Presidential Accountability for Wars of Choice

Executive Summary

This paper focuses on how Congress and the American people evaluate presidential wars of choice. When it comes to whether or not to use American military power, presidential discretion is virtually unchecked[i]. The war power is for that reason the issue that best exposes the costs of a too exclusive reliance on retrospective as opposed to prospective accountability. I use brief case studies of Korea, Vietnam and Iraq to show that reliance on retrospective accountability is particularly unsatisfactory in the context of peace and war. In the runup to each of these wars, for example, Congress deferred to presidents who insisted on the need for military action (or authorization for such action) despite lack of clear provocation (e.g., an attack on the United States) and without a vision of the objective backed by well-specified operational plans that could stand the test of time. In each of these cases, Congress offered little serious oversight until stirred to do so by shifts in public opinion brought on by mounting costs in American blood, treasure, international credibility and domestic harmony not justified by battlefield success. Public opinion was a force to be reckoned with, as shown by its eventual impact on Congress and on the subsequent political fortunes of presidents Truman, Johnson and the second Bush. But citizens did not press Congress to act until it was too late to influence the initial decisions to send in the troops.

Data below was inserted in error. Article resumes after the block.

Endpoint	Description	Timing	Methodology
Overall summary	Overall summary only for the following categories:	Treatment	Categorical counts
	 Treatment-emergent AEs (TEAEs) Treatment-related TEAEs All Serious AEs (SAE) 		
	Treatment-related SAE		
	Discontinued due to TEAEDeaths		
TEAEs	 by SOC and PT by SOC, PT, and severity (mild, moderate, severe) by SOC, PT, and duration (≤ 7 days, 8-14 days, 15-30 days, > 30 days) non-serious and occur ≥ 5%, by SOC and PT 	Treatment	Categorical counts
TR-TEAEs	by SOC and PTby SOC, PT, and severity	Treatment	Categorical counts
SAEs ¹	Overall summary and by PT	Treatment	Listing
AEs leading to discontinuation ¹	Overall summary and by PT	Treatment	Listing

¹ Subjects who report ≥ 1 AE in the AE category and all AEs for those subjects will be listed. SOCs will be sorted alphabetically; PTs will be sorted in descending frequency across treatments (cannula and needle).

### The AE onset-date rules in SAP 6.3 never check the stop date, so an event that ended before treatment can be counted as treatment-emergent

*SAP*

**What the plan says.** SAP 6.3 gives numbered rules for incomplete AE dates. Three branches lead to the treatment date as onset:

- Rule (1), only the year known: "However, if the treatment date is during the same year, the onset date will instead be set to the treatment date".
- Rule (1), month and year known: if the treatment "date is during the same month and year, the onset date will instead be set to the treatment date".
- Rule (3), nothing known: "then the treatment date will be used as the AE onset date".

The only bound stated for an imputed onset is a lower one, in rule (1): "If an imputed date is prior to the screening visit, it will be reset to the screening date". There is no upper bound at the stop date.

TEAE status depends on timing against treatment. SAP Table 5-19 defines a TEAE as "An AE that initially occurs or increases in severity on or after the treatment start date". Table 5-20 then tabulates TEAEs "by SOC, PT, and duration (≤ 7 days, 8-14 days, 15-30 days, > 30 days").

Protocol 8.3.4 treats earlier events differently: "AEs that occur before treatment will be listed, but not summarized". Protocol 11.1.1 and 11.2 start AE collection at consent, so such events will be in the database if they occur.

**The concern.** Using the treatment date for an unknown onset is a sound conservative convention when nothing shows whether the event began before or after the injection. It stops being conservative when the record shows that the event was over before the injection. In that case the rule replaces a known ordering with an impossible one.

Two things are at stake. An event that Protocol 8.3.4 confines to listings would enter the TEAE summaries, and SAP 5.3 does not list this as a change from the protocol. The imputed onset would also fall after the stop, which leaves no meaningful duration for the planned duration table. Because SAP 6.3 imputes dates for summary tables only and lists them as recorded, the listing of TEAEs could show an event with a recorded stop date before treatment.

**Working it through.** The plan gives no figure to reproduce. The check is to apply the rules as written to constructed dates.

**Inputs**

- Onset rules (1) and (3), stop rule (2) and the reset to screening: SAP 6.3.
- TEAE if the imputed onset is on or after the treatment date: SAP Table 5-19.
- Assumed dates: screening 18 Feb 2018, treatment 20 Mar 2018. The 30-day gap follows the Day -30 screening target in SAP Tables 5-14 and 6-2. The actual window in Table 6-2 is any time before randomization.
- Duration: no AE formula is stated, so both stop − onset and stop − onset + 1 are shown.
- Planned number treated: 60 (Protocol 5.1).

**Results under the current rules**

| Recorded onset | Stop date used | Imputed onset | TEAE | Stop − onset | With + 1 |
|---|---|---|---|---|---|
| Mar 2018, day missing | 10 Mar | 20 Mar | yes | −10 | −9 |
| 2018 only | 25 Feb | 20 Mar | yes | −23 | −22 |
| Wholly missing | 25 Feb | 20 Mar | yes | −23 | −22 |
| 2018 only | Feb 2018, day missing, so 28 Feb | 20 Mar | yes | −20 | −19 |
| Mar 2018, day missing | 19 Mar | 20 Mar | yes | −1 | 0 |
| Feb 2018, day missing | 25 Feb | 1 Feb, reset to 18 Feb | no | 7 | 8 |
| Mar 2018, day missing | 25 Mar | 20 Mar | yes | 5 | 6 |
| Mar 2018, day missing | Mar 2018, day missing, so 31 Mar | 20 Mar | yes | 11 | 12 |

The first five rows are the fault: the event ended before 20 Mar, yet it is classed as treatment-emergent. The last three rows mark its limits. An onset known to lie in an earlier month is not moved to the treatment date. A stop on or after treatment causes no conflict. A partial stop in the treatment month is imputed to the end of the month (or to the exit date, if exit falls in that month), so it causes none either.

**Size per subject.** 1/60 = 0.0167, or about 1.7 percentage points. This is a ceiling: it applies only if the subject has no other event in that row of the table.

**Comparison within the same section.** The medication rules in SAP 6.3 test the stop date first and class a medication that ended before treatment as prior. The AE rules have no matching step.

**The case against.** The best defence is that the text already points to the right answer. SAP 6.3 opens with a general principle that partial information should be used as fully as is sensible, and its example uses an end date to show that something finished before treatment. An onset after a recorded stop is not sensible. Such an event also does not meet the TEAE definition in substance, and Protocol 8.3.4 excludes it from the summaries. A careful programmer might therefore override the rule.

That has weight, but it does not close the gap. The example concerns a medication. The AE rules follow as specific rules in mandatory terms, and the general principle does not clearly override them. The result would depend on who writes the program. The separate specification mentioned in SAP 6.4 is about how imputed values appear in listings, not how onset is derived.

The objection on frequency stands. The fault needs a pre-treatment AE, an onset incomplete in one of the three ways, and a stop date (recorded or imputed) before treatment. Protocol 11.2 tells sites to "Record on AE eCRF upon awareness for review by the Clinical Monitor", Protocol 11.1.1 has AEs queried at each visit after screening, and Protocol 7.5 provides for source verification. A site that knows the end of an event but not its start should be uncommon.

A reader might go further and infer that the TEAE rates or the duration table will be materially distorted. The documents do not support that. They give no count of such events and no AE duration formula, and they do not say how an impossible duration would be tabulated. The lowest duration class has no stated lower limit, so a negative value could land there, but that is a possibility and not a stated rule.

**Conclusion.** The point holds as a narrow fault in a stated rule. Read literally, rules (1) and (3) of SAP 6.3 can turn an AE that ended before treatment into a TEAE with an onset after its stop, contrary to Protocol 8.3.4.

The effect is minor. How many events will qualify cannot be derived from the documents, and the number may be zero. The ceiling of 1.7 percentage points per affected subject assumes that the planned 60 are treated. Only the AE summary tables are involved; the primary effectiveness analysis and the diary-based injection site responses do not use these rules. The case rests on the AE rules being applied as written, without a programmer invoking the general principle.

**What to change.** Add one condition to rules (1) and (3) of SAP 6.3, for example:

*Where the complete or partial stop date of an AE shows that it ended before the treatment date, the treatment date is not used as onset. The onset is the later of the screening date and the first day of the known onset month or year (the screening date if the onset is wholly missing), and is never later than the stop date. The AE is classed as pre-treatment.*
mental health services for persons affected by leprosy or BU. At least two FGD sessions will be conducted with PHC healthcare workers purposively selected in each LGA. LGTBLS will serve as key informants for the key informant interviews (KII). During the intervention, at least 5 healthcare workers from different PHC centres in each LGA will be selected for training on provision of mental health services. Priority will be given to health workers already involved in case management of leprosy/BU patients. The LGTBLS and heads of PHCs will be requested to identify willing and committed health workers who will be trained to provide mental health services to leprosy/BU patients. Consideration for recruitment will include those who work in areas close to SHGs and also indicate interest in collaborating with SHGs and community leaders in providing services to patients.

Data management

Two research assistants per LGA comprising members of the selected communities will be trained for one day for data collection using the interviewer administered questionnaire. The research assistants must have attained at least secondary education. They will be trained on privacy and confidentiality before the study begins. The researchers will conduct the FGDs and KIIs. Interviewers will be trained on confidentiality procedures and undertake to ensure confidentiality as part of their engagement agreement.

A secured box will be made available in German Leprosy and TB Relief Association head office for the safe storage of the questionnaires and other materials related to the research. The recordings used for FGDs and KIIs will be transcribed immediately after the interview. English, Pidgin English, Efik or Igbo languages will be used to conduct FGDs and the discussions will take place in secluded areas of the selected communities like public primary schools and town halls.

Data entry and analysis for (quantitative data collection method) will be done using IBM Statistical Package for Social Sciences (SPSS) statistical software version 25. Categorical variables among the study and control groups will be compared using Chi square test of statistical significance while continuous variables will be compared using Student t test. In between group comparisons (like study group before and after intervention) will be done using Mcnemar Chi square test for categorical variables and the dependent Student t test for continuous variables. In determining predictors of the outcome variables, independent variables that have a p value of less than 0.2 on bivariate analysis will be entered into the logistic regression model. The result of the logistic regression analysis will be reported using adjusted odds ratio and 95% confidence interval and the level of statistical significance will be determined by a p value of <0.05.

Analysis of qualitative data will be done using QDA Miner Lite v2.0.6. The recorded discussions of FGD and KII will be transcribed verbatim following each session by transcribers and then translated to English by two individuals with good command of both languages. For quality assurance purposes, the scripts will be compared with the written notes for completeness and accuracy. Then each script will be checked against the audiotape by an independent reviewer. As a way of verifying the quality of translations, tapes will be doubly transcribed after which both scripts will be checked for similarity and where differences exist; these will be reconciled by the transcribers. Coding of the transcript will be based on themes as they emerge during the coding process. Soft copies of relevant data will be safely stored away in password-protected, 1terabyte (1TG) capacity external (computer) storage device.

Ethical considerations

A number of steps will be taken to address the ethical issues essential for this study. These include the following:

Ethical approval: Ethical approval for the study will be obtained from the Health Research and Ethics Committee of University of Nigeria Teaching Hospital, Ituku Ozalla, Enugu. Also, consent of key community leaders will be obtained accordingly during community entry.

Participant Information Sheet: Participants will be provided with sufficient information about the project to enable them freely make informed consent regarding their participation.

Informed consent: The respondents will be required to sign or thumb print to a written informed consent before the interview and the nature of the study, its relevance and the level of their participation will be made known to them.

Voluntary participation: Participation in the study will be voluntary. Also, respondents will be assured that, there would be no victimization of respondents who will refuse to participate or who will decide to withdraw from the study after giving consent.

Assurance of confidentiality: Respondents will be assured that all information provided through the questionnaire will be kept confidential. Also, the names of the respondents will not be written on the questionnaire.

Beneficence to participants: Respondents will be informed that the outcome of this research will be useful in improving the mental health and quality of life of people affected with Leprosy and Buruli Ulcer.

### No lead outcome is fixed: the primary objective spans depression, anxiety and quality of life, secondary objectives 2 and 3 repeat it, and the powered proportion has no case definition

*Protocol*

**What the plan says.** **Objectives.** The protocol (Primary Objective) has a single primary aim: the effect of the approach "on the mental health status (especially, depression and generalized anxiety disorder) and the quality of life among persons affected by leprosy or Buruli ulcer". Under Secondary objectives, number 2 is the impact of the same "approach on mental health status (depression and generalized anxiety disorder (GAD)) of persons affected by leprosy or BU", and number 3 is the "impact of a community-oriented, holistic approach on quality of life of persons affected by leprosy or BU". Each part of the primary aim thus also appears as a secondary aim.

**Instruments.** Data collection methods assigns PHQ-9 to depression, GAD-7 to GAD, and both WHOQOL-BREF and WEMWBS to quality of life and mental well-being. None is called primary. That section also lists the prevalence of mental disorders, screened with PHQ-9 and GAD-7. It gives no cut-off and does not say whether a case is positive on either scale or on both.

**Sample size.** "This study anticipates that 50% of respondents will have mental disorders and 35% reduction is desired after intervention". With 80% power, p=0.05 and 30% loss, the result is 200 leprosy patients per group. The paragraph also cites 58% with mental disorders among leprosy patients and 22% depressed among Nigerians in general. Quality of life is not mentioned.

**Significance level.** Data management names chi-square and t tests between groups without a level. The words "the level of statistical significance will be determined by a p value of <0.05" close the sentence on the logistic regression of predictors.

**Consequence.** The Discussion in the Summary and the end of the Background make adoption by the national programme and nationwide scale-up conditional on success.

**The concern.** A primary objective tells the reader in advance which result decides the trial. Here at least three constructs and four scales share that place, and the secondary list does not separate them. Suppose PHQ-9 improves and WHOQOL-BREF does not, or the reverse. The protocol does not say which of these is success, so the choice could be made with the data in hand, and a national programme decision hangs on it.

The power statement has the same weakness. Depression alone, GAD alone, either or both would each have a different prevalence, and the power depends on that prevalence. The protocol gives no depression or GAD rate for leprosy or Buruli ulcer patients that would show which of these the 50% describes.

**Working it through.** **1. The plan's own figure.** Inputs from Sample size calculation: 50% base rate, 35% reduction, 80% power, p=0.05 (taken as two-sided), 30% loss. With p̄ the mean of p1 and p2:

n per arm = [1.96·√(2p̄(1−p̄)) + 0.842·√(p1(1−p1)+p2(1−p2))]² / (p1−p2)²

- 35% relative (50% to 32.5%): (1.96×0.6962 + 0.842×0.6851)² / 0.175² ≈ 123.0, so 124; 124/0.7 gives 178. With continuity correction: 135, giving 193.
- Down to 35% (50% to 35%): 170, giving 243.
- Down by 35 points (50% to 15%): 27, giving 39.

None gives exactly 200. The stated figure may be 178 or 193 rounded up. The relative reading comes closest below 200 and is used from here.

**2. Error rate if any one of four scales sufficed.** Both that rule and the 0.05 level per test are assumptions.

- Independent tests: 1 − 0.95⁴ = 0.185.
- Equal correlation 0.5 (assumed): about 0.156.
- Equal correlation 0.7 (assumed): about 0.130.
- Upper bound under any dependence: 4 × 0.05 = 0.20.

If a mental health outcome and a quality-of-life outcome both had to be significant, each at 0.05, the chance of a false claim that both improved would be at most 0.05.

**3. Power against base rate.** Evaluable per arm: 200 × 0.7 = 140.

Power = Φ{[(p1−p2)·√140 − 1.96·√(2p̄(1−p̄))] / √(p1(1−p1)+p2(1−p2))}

This is a tradition that leaves presidents unsupervised at a critical stage. The situation is not improved by either the 1973 War Powers Resolution or the prospective 2009 War Powers Consultation Act. Thus I ask, in conclusion, what procedure might actually produce more carefully vetted decisions that (whether seen as right or wrong in the long run) are most likely to ensure that praise or blame for the result is shared by the president with Congress and the people?

[i] Yoo, John. 2005. The Powers of War and Peace: The Constitution and Foreign Affairs after 9/11. Chicago, IL University of Chicago Press; Schlesinger, Arthur M. Jr. 2004. War and the American Presidency. New York: Norton; and, Schlesinger, Arthur M. Jr. 1973. The Imperial Presidency. Boston, MA: Houghton Mifflin.